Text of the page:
When someone gets catcalled by a construction worker, the pain they feel is two-fold, as they are:
1. Reminded that they don't have a right to their body or to public spaces.
2. Forced to acknowledge a tired cliché.
In a move to hold construction workers accountable for their actions, those working on a massive apartment complex in the Prospect Heights neighborhood of Brooklyn will now wear different-colored hardhats identifying which company they work for, making it easier for victims to report incidents of street harassment.
According to DNAinfo, signs will be posted outside the construction site to provide passersby with a key that explains which color belongs to each of the four companies affiliated with the project.
DNAinfo reported that the commitment to addressing catcalling comes after multiple neighbors complained about experiencing harassment while walking by the 22-acre construction site.
President of the precinct's community council Wayne Bailey told the outlet he thinks the initiative will create a safer environment for residents and help keep the peace in the neighborhood.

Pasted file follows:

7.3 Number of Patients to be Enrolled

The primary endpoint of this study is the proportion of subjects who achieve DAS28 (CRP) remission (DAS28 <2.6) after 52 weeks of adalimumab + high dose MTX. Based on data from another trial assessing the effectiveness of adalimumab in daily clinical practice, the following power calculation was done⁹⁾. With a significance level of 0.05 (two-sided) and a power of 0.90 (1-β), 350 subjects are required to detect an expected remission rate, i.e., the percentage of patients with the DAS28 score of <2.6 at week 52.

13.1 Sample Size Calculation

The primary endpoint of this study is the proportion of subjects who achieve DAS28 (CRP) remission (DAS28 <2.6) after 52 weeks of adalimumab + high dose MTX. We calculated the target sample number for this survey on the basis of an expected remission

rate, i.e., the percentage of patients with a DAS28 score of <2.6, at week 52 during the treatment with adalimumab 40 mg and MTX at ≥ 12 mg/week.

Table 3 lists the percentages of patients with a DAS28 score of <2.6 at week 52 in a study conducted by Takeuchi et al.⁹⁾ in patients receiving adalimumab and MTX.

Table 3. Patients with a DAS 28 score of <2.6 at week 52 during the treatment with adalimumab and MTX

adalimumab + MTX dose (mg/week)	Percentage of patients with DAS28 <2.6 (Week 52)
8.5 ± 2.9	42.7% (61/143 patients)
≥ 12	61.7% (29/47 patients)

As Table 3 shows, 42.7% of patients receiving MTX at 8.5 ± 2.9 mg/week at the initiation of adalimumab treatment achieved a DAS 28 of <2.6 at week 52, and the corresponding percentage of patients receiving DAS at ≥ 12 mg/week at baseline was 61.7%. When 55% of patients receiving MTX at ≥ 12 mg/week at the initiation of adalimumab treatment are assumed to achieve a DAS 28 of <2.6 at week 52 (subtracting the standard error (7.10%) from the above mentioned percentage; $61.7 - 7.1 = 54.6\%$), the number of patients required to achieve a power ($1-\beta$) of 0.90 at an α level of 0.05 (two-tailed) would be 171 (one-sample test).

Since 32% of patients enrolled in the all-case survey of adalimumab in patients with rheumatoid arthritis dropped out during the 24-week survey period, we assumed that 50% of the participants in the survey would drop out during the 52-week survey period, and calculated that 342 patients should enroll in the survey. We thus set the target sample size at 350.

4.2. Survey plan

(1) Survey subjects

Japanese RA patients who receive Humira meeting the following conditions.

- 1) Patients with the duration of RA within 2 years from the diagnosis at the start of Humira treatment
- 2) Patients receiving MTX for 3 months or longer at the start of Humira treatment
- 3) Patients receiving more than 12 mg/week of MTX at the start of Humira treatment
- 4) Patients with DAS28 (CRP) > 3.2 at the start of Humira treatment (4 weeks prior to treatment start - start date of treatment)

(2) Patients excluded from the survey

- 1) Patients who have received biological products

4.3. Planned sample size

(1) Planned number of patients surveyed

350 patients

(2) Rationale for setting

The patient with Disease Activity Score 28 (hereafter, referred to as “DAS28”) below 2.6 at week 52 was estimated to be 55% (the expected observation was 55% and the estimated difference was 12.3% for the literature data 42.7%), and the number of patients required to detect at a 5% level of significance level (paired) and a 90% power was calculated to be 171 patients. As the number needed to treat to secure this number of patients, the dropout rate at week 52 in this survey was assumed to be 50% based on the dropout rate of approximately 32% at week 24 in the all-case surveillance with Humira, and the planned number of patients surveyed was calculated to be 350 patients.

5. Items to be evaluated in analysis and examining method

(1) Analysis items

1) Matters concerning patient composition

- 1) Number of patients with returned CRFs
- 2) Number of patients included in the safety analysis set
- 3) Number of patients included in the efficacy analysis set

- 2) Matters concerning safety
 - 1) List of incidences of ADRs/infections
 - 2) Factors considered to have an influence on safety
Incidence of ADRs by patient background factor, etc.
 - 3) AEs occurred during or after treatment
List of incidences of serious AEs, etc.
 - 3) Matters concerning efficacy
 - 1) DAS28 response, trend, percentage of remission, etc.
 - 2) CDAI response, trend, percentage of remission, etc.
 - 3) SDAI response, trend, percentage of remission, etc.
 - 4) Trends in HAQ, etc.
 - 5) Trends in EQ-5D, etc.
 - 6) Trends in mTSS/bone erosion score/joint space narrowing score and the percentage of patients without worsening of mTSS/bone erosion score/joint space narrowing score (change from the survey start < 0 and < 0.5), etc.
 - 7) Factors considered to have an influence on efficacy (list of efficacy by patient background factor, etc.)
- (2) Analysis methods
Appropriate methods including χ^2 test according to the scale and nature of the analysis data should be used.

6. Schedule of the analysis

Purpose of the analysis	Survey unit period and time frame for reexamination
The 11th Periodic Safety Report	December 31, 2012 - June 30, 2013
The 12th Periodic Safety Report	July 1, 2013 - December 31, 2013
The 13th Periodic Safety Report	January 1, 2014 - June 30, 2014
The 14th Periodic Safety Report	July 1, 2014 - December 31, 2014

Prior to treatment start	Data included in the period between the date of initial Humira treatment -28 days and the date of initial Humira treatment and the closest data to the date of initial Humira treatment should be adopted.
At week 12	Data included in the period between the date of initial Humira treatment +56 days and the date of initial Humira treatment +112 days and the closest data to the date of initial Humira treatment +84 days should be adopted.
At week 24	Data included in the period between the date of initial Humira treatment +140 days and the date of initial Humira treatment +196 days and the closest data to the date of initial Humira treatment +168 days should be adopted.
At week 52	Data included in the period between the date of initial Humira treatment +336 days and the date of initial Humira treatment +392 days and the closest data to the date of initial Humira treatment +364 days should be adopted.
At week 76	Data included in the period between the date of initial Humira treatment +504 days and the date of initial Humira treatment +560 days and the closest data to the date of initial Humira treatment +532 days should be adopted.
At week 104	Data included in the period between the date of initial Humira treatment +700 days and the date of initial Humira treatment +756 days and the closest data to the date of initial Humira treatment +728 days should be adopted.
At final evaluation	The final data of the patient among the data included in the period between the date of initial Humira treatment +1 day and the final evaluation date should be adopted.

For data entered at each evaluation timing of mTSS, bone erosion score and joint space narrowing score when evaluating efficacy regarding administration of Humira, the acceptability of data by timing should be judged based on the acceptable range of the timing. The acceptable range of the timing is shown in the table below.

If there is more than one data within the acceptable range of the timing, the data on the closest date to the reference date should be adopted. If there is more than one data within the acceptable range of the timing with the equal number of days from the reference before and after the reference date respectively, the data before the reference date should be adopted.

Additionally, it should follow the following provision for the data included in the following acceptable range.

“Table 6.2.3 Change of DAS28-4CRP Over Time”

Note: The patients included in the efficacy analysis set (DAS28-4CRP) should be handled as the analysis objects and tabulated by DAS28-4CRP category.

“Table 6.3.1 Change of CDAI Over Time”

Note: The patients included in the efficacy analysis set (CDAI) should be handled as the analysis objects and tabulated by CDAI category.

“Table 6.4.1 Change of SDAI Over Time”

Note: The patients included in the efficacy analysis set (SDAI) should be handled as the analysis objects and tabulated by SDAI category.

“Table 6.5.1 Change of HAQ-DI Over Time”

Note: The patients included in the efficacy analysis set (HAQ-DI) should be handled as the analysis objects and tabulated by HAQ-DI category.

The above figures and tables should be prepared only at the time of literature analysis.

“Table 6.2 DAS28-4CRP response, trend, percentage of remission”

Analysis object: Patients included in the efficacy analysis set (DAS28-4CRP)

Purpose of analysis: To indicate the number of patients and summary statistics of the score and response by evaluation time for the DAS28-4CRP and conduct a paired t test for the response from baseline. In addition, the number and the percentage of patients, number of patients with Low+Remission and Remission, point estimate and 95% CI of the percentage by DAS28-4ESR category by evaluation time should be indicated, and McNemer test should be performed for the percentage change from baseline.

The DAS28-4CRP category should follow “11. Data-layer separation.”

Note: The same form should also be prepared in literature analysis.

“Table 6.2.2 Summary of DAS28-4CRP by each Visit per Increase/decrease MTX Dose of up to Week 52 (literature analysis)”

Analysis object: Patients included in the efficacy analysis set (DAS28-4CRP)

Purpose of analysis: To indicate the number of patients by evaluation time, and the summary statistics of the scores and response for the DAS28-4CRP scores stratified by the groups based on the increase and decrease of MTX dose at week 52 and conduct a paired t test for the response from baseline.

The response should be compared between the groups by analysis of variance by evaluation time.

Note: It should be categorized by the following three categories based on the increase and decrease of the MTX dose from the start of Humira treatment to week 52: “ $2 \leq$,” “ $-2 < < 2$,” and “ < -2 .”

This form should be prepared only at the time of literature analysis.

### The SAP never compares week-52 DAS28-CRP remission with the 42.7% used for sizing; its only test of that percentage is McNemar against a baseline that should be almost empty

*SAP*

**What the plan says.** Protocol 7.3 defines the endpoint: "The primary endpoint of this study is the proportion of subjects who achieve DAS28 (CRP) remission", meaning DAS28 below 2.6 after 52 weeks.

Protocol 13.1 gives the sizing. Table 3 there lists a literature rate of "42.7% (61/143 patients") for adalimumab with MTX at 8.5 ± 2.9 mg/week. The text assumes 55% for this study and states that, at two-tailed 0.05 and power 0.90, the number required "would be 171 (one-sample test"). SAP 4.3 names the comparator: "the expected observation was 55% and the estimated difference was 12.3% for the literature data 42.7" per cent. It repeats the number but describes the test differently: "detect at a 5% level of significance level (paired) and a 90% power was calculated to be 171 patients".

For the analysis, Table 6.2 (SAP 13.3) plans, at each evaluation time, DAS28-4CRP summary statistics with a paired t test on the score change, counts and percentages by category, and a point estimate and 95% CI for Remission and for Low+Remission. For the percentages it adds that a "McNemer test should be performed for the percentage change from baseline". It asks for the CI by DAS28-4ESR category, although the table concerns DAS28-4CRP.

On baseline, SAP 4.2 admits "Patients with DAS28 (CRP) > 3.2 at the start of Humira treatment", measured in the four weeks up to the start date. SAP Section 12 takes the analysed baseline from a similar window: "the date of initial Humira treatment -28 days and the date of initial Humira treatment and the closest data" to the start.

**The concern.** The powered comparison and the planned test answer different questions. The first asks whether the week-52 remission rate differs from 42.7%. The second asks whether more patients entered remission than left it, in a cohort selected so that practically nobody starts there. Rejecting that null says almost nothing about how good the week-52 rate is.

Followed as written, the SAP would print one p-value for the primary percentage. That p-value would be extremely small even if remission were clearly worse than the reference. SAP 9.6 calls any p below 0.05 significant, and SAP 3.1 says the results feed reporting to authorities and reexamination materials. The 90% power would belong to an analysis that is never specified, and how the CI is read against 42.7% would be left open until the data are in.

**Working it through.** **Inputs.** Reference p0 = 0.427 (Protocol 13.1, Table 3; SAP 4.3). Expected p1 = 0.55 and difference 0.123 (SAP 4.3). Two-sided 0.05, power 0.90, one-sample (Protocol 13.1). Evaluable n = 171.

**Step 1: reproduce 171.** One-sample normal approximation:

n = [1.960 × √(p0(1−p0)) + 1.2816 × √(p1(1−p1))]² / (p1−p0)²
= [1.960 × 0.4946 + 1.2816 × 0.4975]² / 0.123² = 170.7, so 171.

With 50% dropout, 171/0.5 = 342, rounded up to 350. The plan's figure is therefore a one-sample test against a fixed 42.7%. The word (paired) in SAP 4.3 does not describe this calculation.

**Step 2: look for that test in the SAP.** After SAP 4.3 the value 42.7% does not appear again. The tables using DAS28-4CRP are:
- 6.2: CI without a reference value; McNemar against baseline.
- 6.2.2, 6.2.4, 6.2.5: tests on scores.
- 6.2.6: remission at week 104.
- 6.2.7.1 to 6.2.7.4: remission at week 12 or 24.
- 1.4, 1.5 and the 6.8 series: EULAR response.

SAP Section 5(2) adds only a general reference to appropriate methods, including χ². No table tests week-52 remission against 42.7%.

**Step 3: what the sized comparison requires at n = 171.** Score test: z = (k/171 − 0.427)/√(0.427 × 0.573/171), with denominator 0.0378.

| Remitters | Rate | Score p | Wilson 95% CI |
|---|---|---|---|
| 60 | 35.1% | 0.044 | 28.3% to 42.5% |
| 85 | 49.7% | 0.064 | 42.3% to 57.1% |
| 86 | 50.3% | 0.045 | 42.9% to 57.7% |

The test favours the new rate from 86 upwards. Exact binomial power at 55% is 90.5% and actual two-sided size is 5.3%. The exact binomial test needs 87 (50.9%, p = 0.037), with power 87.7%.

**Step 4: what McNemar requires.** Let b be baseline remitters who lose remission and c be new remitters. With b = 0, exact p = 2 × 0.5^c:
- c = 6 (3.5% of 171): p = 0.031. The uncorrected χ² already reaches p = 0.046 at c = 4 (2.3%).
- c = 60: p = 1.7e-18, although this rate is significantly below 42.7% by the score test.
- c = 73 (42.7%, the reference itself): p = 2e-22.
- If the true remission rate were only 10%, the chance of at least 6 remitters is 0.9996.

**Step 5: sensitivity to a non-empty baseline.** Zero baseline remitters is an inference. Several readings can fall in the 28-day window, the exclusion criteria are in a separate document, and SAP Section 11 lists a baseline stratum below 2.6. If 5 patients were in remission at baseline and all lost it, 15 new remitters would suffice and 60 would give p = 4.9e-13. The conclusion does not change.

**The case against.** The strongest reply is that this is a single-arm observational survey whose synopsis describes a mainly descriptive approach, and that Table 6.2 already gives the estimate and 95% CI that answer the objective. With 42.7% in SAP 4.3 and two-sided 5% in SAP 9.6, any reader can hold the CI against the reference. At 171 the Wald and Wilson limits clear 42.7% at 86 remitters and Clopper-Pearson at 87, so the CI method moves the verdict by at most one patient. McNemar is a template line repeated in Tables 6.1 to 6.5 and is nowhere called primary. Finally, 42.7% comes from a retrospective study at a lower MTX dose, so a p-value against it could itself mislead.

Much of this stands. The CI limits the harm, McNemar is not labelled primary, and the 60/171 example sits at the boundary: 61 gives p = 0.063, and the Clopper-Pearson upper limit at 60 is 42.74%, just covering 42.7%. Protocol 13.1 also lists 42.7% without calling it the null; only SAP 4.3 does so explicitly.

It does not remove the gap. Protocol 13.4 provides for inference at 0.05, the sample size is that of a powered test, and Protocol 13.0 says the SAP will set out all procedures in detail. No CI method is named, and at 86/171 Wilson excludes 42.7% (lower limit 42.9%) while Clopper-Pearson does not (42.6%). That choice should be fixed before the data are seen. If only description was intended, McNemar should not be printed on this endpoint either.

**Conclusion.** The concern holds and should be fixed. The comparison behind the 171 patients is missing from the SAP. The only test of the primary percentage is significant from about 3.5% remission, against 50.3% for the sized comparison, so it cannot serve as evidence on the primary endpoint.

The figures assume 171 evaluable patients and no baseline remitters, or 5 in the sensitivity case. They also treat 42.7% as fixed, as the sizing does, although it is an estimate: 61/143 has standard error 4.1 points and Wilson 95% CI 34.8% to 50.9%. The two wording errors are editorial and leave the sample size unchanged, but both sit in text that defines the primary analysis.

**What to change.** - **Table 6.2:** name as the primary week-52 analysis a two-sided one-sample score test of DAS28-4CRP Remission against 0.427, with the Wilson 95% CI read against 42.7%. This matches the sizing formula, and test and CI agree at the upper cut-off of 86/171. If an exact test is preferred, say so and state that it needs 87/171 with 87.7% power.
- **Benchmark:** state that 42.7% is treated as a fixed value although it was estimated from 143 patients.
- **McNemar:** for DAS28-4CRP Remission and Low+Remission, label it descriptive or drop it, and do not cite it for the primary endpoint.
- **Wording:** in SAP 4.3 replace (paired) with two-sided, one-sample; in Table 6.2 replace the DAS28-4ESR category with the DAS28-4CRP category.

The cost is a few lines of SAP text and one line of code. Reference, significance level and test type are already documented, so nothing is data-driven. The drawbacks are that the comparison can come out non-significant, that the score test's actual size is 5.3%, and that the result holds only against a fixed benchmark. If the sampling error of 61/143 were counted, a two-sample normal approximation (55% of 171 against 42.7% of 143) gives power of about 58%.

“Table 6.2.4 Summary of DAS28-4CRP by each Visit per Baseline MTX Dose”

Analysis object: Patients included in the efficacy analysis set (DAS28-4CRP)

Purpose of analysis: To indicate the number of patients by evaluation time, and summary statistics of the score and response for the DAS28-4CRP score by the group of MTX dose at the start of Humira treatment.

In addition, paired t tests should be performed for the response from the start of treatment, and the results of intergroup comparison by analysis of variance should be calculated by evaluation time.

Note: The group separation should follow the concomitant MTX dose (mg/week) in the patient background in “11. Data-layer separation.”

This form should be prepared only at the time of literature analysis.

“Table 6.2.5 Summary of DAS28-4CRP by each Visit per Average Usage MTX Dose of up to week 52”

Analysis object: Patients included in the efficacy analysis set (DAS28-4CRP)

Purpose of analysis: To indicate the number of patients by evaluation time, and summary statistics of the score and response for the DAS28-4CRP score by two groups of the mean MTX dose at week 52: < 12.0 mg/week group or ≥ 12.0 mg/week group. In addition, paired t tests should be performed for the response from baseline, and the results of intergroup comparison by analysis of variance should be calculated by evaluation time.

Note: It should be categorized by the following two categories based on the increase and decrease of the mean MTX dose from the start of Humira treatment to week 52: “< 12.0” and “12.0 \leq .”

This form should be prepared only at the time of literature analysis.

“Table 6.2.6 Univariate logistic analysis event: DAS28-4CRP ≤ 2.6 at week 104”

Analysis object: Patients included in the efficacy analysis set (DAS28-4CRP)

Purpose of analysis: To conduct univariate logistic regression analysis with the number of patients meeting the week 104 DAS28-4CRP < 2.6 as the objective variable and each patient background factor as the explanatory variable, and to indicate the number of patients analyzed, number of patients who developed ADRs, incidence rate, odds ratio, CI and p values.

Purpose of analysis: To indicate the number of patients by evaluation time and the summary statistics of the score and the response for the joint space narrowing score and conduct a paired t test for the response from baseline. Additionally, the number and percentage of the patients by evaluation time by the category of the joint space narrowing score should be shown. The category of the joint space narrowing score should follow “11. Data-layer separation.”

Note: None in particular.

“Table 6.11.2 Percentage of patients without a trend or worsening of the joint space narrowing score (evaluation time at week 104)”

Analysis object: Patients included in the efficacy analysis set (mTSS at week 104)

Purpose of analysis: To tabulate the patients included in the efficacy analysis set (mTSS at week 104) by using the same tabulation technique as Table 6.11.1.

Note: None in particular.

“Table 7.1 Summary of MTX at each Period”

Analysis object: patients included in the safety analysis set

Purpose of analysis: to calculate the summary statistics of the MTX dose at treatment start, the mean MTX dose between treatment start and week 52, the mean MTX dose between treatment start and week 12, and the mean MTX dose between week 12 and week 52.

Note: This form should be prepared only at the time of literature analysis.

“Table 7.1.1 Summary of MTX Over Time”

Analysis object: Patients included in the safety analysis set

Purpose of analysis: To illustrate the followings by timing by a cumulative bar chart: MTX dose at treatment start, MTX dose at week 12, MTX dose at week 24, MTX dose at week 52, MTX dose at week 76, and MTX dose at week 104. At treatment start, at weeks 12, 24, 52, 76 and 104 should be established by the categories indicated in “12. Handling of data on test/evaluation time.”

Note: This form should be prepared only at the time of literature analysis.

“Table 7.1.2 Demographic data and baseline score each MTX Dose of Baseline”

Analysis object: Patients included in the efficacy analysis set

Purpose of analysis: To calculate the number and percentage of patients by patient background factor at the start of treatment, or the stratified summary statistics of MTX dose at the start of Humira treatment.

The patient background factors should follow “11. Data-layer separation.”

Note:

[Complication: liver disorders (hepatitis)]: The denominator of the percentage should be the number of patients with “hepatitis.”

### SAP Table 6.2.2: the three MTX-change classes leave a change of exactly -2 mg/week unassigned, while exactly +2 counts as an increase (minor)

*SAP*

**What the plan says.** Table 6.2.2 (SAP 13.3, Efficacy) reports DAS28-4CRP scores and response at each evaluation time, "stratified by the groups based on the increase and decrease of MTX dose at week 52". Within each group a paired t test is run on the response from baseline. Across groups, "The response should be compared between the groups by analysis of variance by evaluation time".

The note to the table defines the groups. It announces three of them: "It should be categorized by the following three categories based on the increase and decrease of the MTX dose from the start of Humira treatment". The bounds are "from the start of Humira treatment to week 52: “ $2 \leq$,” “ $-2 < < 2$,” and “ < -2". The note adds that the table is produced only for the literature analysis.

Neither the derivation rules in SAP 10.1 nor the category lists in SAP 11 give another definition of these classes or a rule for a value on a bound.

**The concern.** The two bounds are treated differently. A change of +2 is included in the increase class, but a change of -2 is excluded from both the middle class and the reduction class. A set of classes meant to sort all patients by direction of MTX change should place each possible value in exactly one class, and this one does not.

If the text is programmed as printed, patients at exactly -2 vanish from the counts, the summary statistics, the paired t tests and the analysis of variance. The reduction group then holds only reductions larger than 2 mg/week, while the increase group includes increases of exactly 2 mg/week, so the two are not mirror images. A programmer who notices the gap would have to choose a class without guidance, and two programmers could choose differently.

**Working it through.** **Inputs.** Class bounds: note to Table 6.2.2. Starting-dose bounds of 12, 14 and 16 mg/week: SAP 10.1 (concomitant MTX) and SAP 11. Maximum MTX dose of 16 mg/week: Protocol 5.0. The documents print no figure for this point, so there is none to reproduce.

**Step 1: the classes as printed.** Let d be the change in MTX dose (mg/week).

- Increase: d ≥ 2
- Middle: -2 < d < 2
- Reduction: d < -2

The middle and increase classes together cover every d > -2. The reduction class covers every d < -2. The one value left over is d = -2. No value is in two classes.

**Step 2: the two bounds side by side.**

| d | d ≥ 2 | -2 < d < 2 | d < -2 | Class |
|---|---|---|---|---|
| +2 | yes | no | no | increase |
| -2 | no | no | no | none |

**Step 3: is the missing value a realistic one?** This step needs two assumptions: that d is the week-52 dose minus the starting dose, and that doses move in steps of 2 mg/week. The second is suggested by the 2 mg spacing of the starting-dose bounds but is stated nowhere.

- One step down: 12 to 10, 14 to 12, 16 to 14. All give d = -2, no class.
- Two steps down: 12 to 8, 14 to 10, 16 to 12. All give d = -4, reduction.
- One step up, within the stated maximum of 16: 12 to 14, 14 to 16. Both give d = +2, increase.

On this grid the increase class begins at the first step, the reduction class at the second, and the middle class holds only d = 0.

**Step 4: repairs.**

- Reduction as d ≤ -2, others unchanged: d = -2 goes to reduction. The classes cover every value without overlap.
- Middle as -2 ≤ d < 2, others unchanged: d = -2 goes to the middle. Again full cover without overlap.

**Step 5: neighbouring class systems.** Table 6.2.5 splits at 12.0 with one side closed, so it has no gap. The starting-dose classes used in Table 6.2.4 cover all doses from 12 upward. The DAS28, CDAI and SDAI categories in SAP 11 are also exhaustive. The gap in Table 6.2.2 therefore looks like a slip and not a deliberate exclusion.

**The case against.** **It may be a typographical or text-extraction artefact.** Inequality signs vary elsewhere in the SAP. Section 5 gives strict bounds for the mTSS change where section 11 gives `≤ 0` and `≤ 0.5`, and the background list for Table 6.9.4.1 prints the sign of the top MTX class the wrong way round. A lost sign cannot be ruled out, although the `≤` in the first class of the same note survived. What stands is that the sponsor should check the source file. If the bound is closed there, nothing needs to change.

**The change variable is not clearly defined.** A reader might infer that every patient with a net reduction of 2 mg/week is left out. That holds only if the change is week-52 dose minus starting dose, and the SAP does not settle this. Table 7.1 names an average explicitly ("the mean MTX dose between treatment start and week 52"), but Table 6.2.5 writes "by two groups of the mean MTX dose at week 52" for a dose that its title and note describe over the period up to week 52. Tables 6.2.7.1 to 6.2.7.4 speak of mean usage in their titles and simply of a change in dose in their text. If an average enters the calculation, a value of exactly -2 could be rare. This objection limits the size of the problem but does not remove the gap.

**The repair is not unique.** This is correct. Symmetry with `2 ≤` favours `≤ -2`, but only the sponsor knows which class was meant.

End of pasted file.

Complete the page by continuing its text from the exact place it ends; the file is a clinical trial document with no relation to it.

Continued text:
"I think that that's a small investment ... for a lot of goodwill in the community — if they had a way to identify at a distance, so you don't have any confrontation," he said.
Women have spearheaded their own projects to end street harassment in the past. In 2014, Brooklyn-based artist Tatyana Fazlalizadeh hung up posters in major cities bearing messages like "Stop telling women to smile" and "I am not your property." And last year, imitation street signs reading "No Catcall Zone" and "No Catcalling Any Time" popped up in Manhattan and Brooklyn.
Still, there remains only one proven method of conquering street harassment once and for all: street harassers shutting the fuck up.